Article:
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Todd Bridges        

Author, Director & Actor Known for "Diff'rent Strokes"; Substance Abuse Recovery Advocate

Todd Bridges has seen and done it all. Bridges has lived and worked amongst some of the most famous and influential individuals in the world. For over twenty-five years, he has victoriously survived a rapidly changing business. He experienced his second rise to fame, as "Juice" on “The Young and the Restless.”

Bridges' career began and rocketed when he was only six years of age, forcing his family to relocate from a quiet, friendly neighborhood in San Francisco to the fast-paced stardom of Los Angeles, California in the early 70s. His mother, actress Betty A. Bridges, and father, the late James Bridges, Sr., came to Hollywood in search of the American dream. Betty went on to work quite a bit as an actress while James Sr. became one of the first prominent black Hollywood agents. Betty later became one of Hollywood's greatest managers and acting coaches, whose list of clients (soon to become stars) included her oldest child, Jimmy Bridges, her daughter Verda Bridges, Todd (of course), Nia Long (The Fresh Prince of Bel-Air, Love Jones), Regina King (Jerry Maguire), Lamont Bentley (Moesha), and Aaron Meeks (Soul Food).

It all began one day while watching Redd Foxx display his comic genius on “Sanford and Son.” Bridges, then six, realized his dream of becoming an actor. He exclaimed excitedly to his mother, "I want to do that", pointing to the television set. He had asked on his own to enter a business which, during that time, was very limited for black artists. Nevertheless, Bridges went on to make some remarkable strides in the industry, pioneering the way for other young, black actors. His first job was a Jell-O commercial, which starred the entire Bridges family. He later accomplished over 60 national commercials.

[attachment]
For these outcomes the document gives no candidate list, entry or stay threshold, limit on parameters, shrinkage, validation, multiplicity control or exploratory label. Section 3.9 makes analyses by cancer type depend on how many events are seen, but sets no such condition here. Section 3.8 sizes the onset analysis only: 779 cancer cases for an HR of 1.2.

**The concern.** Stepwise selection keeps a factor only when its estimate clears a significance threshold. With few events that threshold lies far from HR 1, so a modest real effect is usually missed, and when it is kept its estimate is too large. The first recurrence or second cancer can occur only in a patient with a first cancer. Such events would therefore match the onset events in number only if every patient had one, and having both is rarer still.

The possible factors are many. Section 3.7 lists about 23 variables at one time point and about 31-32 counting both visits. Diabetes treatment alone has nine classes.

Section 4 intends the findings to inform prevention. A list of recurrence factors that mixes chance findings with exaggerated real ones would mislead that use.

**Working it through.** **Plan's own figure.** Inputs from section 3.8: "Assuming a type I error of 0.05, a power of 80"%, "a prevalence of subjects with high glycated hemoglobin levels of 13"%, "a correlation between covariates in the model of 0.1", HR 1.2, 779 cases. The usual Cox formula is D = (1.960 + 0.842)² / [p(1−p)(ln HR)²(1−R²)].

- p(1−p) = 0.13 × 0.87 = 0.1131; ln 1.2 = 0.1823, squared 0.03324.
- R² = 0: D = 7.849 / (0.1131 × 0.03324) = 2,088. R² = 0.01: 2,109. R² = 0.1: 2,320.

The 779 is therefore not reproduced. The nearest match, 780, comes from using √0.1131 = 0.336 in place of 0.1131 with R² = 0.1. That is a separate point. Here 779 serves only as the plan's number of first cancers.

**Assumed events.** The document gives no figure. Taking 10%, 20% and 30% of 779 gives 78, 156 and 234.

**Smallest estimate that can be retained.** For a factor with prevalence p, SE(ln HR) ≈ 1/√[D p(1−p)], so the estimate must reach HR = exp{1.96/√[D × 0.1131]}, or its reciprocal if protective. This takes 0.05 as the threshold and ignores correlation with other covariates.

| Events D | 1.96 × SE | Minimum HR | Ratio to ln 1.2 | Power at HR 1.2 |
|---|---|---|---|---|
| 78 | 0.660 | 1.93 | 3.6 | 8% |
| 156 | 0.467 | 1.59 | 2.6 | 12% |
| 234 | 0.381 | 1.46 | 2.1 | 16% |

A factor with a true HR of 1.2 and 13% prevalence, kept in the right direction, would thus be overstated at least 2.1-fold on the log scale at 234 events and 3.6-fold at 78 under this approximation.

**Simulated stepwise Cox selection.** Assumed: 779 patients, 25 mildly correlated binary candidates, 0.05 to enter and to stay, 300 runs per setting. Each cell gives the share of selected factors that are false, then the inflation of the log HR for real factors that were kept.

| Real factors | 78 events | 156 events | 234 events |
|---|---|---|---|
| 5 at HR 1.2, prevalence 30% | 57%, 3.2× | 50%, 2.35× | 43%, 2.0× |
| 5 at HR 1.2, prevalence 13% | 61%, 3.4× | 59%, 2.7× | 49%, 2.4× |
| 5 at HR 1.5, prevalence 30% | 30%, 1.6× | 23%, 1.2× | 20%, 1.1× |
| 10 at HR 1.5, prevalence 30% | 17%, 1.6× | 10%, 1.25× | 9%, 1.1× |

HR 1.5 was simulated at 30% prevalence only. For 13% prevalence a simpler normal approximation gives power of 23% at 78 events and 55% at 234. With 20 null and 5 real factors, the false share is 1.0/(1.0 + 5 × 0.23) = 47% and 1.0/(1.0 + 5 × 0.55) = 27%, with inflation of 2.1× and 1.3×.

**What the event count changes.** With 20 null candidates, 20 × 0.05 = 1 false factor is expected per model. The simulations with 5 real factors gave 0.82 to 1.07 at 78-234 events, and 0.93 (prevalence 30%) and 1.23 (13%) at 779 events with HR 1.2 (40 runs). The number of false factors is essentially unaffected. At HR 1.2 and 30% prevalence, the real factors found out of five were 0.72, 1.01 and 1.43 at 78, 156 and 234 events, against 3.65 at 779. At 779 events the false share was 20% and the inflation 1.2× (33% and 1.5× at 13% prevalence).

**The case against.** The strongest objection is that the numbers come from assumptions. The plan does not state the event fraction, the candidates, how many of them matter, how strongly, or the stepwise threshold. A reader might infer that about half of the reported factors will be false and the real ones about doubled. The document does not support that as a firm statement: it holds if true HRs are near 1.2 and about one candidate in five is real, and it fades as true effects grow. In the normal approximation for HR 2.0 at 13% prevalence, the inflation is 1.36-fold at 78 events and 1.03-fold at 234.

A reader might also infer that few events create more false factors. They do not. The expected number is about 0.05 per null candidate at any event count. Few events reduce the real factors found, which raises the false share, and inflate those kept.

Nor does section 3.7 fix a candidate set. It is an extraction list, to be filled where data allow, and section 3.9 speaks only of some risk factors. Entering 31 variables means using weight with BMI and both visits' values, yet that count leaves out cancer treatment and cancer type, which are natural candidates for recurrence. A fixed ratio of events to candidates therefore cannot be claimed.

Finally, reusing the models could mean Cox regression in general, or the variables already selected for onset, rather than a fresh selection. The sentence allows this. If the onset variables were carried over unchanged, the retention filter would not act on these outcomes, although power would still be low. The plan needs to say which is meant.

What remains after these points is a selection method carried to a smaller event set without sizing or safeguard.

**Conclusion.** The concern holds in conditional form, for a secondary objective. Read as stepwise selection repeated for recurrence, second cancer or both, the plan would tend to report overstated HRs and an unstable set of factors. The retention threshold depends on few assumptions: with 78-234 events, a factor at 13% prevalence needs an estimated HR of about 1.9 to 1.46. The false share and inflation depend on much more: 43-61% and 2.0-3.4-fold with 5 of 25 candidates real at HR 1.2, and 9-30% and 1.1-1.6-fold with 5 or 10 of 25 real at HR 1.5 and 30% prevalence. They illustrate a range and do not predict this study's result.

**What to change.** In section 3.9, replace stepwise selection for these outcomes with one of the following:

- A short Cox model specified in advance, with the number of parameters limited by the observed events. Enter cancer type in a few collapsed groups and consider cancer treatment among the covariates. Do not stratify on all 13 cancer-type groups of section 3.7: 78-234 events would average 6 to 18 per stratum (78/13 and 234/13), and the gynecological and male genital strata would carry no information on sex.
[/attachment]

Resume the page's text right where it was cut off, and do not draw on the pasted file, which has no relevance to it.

Bridges was the first black child actor to become a recurring regular on the hit series, “The Waltons,” and “Little House on the Prairie” with the late great Michael Landon. He went on to guest star on “Barney Miller,” which eventually gained a spin-off show, starring Abe Vigoda. The spin-off was titled “Fish” and Bridges became a series regular for four years. Norman Lear, who spearheaded the success of Tandem Productions, with such shows under his belt as “The Jeffersons,” “Good Times,” “All in the Family” and “The Facts of Life,” sought to create a new type of show that would cross the racial boundaries set in Hollywood in the early years of television. He began with the new kid in town, Gary Coleman, and a TV veteran, Conrad Bain, from the hit show, “Maude.” The wheels were spinning and “Diff'rent Strokes” was born. The show originated with a wealthy white businessman who adopted his housekeeper's black child after she passed away. There was only one problem. Who would the creators find to match wits with the sassy Gary Coleman? Conrad Bain then suggested the creation of an older brother character to keep up with "Arnold's" wisecracks, a strong young actor capable of bouncing the ball back in his court. No one portrayed such qualities as Todd Bridges.

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